- Cape student sues, accuses school officials of slamming her to ground multiple times (04/28/16)47
- Neelys Landing man shot, killed by highway patrol trooper after traffic stop (05/01/16)43
- Bob Evans restaurant in Cape Girardeau among chain's 21 closings (04/26/16)9
- Missouri House votes to allow concealed weapons without permits (04/28/16)8
- Police report filed, but no charges in incident at Cape Central (04/29/16)40
- 2016 All-Missourian Boys Basketball (04/29/16)
- Statement: Man says cops’ good work drove him to grow his own marijuana (05/01/16)1
- Two hurt in motorcycle wreck on Interstate 55 (04/25/16)1
- Senator introduces bill for I-57 that would connect Sikeston with Little Rock (04/28/16)4
- River Ridge Winery changes hands (05/02/16)
Little acts can form important connections
For a moment Friday, I wondered if we were in for a repeat of March's floods. It made me think of the March night Rudi Keller and I were out skulking around the flood wall, waiting to see if it would be closed for the first time in five years.
Within minutes we spotted an older red pickup truck and Dave Puchbauer and Gordon Morgan on floodgate duty. Rudi started an interview but couldn't find a pen. I handed him the one I'd been using since 2004, when my children gave it to me for my graduation.
Well, one thing led to another and Rudi ended up trying to help Puchbauer and Morgan move a stubborn floodgate. As the three men pulled on a rope, I snapped some photos, though I missed catching the moment the rope broke and Rudi fell, nearly into the swollen Mississippi River. He was wet but OK; the top of my pen was floating south. Given the circumstances, I wasn't at all mad. The other half of the pen ended up in my pocket, then my planner, largely unused for the ensuing months.
Last week I was delighted to find a replacement part at the bottom of a box in the form of the pen's matching pencil. The pencil mechanism broke two years ago, as all mechanical pencils do in my hands, but I couldn't pitch the thing. Now the pen is ready for the next story, and the pencil is consigned to the junk. I'm learning to let things go, thanks to the mortgage crisis.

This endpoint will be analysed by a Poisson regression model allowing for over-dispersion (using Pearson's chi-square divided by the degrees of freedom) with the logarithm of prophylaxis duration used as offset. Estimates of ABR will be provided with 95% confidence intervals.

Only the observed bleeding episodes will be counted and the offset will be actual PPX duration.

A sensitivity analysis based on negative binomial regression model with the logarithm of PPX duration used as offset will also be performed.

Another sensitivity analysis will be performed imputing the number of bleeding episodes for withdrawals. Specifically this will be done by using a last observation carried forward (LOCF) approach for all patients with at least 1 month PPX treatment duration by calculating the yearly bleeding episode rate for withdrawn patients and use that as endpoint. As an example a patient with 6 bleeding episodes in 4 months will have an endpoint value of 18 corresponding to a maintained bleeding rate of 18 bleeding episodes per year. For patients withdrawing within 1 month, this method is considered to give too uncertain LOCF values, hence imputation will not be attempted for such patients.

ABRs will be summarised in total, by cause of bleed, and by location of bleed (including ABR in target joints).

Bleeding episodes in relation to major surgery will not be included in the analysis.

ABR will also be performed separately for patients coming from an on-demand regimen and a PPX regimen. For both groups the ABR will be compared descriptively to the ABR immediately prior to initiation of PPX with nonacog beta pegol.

I'm one of those million-plus Americans enmeshed in that mess, with a house in Michigan's oversaturated marketplace, where, last I heard, one in eight are in foreclosure. I'm not among them, yet, but have put pretty much everything in the house into storage in hopes of renting it until the market stabilizes. Packing up was a much bigger job than I expected. My friends Roel and Dawn Garcia offered to help.
As we packed (and in some cases pitched) stuff, we talked about why we bought our respective homes, just a few blocks away from one another close to downtown Holland, Mich. Like Cape Girardeau, Holland has about 35,000 residents and the attendant urban problems all cities have. The Garcias and I chose neighborhoods on the cusp of trouble.
Each of our homes was on the cusp of being better, or worse.
To say my house had problems is an understatement. The plumbing didn't function. The floor under the toilet was about gone and the floor covering in the kitchen was worn away. The old boiler-style furnace looked like an octopus but sounded scarier. Some of the wiring had been installed in 1906, the year the house was built. I bought it anyway.
Fixing it became a habit, a hobby, a second job. I learned a lot of lessons and bought a lot of power tools, not necessarily in that order. The bathroom was gutted and reinvented. It's not lavish, but it's a decent little house.
As the house improved, I learned the many little ways in which my neighbors keep our block on the good side of the cusp. One plants flowers, another happily uses his snowblower much farther than his property lines, a third is quick to introduce herself to new arrivals and help them fit in.
The next family to live in my house stands a good chance of becoming part of a community, and I can write this because I know the neighbors.
What do you know about yours?